Buying a new home before selling your current one can be a daunting proposition.
Homeowners need to weigh the risks and remember what is most important: getting the most money for your home and buying the property you truly want for the lowest price you can.
The days of bridge loans and, for many, lenders who allow you to buy before you sell are pretty much over — and have been since about 2007. Many homeowners simply cannot qualify for a mortgage on a new home until they sell their current home. When sellers hear that they often say: “But what if I can’t find the home I want? I can’t list my home until I find the home I want to buy!”
As a result, some get caught in a vicious Catch-22; they stay in their current home for a long time because they are afraid to take that leap of faith — the faith that they will find the home they want once they get a buyer for their house. Some sellers ask:
Can’t we just make an offer on a house and tell the sellers we’ll list our home right away if they accept?”
The answer is yes, of course you can try, but nine times out of ten the sellers will reject your offer. The only time we see an exception to this is if the buyer is willing to pay more than anyone else, and even then the sellers are unlikely to accept because of the risk on their end.
The correct steps to selling and buying a home go like this:
1. Start searching for your new home in earnest and try to really narrow down where you want to buy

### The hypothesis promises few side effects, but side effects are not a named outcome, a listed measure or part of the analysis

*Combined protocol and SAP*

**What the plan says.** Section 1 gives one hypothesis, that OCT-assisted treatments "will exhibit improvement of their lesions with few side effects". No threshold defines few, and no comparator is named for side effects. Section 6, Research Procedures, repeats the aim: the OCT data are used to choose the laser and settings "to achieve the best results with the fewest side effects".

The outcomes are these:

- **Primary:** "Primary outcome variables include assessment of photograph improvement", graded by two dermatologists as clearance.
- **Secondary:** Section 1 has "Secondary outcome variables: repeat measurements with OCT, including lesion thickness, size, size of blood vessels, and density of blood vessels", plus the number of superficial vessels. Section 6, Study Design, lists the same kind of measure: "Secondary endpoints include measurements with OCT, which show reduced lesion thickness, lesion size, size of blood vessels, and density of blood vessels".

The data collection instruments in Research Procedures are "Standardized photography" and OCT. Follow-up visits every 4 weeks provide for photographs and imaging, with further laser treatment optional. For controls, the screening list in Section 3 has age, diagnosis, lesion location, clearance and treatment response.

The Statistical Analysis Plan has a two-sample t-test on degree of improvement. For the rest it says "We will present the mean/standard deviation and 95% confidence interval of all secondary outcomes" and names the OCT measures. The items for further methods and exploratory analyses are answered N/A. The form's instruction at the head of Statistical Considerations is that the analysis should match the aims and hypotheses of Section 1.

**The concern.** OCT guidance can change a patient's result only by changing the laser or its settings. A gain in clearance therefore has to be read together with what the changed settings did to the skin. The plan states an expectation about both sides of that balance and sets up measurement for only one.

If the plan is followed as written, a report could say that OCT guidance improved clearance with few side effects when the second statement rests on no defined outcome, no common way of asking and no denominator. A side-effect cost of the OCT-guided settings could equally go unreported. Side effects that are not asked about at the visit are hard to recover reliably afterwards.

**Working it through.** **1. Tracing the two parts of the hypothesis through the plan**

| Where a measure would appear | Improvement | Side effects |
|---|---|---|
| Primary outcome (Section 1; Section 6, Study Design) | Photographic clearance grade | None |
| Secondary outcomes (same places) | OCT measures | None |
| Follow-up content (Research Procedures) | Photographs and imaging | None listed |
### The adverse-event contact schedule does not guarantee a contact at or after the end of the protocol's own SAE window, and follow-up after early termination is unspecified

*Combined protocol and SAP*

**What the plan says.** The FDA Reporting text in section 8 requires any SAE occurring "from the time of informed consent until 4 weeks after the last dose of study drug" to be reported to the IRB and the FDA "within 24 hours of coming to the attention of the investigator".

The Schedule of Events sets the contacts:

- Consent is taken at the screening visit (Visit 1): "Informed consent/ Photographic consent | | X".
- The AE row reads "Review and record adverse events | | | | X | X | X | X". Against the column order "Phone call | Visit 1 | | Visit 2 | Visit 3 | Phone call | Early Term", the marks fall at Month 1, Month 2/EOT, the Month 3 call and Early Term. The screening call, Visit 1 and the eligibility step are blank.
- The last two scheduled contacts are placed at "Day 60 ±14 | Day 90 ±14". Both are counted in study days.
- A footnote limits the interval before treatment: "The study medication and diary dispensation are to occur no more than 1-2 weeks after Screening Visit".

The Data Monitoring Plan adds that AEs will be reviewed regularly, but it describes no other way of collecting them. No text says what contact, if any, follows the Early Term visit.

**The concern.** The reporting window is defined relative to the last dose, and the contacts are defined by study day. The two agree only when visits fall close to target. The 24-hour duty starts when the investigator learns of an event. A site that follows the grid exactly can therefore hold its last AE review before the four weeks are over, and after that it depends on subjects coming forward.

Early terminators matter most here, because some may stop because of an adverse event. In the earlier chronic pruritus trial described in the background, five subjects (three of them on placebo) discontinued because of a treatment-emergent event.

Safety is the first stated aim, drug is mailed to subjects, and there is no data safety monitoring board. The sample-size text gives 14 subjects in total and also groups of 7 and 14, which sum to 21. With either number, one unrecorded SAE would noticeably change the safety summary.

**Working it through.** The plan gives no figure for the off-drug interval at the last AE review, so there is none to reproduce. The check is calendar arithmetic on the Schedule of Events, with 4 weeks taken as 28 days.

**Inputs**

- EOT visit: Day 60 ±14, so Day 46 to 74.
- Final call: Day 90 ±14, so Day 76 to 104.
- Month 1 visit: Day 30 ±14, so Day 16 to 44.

2. List your current home
3. Get an offer on your current home
4. Then, and only then, make an offer on the home you want
Sounds scary, doesn’t it? But this is actually the best and many times the only way to go about it. It is the exact order in which most people do it.
There are some steps you can take to protect yourself and decrease your chances of having to find temporary housing:
1. Research where you want to live, so when the right house comes on the market, you can jump
2. Add a disclosure on your listing that says any sale will be “subject to seller finding suitable housing”
3. When you receive an offer at a price you are willing to accept, there are steps you can take to buy the time you need to find the house you want. You can set the closing date as far out as possible, preferably 90 days. You can negotiate a clause that says the sale is subject to you finding suitable housing. Or, you can offer to pay the buyer rent for a certain period of time.
Be sure to consider the time of year. This process can be done in any month, but late winter and early spring is probably the best time to start. Why? If you list in the winter, when the inventory is lower, you will sell for more. By the time you need to find a home and make an offer, it will probably be spring, when more and more homes are being listed for sale. Of course, hiring an experienced real estate agent who has successfully completed these kinds of transactions is key to having this all come together.
We understand that this is nerve-racking for homeowners, but it is impossible to eliminate every risk when conducting a real estate transaction. If you cannot buy before you sell, then you simply should list first. There is a chance that you will not find what you want and be forced to rent or live in temporary housing. In our experience, however, we see this happen less than 10 percent of the time.
It is a leap of faith, but one worth taking to get the most for your sale and the best house for you and your family.
Anthony wrote a column in the Boston Globe on this exact topic in January 2015. To read this article click here.